Sri Lanka’s sole 50,000-barrels-per-day oil refinery faces temporary closure from Nov. 10 owing to crude shipment cancellations after a consignment was suspected of containing banned Iranian oil and another came from the wrong port, officials said.
“If we don’t get crude shipment before Nov. 10, we will have to close the refinery” for a number of days, Susantha Silva, managing director at state-run Ceylon Petroleum Corporation (Ceypetco), said in a statement on Friday.
The statement said the Sapugaskanda plant, on the outskirts of the capital, Colombo, would have adequate crude supplies until that date.
Silva said there would be no shortage of refined products as Ceypetco had sufficient supplies in storage.
A shipment expected on Oct. 27 was canceled due to suspicions it contained crude banned under U.S. sanctions against Iran, the statement said. Another shipment, expected on Oct. 19, was rejected after being loaded in Sharjah port instead of Jebel Dhanna port as originally agreed.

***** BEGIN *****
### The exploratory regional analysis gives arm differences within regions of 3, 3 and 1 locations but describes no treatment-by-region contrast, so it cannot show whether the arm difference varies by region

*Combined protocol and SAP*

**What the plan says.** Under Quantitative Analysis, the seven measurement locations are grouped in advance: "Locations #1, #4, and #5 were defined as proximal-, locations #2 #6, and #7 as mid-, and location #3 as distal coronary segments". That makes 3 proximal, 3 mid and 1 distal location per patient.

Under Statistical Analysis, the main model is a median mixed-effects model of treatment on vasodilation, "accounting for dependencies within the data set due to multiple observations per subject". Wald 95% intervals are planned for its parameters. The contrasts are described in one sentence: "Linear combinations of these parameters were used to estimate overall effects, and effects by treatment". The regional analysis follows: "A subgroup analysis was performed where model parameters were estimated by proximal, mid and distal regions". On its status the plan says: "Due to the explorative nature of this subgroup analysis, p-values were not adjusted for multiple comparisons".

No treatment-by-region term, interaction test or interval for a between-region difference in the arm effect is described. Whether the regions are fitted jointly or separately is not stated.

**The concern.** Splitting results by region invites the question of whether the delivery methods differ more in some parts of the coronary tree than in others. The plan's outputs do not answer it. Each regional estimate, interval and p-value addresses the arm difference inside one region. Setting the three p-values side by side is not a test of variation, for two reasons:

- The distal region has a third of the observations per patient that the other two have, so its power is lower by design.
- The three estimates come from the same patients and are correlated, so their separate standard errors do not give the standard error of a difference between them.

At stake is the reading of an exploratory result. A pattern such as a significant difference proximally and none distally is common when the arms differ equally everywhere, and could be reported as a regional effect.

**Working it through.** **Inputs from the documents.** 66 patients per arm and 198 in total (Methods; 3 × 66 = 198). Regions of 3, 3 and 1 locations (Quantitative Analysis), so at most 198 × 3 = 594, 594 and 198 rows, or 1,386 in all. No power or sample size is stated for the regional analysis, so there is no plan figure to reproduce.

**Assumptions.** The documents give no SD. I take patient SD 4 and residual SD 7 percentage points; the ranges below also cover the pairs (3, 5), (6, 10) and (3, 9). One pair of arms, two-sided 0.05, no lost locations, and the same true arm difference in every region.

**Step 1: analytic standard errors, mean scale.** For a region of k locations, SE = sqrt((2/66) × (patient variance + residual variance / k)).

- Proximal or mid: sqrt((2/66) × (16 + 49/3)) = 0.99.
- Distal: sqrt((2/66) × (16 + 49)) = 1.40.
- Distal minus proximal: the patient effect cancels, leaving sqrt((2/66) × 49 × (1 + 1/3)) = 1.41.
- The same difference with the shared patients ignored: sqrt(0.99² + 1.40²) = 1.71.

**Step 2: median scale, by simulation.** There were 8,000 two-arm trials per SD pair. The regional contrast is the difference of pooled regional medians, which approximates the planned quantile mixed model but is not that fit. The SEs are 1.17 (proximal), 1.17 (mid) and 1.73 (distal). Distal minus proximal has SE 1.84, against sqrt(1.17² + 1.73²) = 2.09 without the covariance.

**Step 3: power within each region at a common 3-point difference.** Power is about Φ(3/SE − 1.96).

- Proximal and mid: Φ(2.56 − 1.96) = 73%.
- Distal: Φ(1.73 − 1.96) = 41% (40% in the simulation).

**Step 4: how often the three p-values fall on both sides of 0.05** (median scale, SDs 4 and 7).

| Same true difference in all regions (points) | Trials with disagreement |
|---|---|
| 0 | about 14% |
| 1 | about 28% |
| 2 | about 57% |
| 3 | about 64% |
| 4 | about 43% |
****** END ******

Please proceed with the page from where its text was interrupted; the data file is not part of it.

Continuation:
Silva also said a crude shipment expected on Nov. 9 would be delayed by two to three days due to a fault in the vessel.
An official at Sri Lanka’s petroleum ministry told Reuters that the third shipment, of 180,000 tonnes, would be delayed by the ship fault.
“We will have to close the refinery for about three days. We will carry out maintenance repairs during that time,” the official said.
Silva and the ministry official declined to identify the company responsible for the delay.
Government officials have said the United States told them Sri Lanka would no longer be eligible to import Iranian crude after the island nation imported no cargoes from Iran in the second half of 2012.
The refinery is configured to run mainly on Iranian crude and has been scrambling to fill the shortfall.
Sri Lanka cut imports of Iranian crude by 23 percent last year, but disagrees with the Western sanctions, saying they punish countries that depend on the oil.
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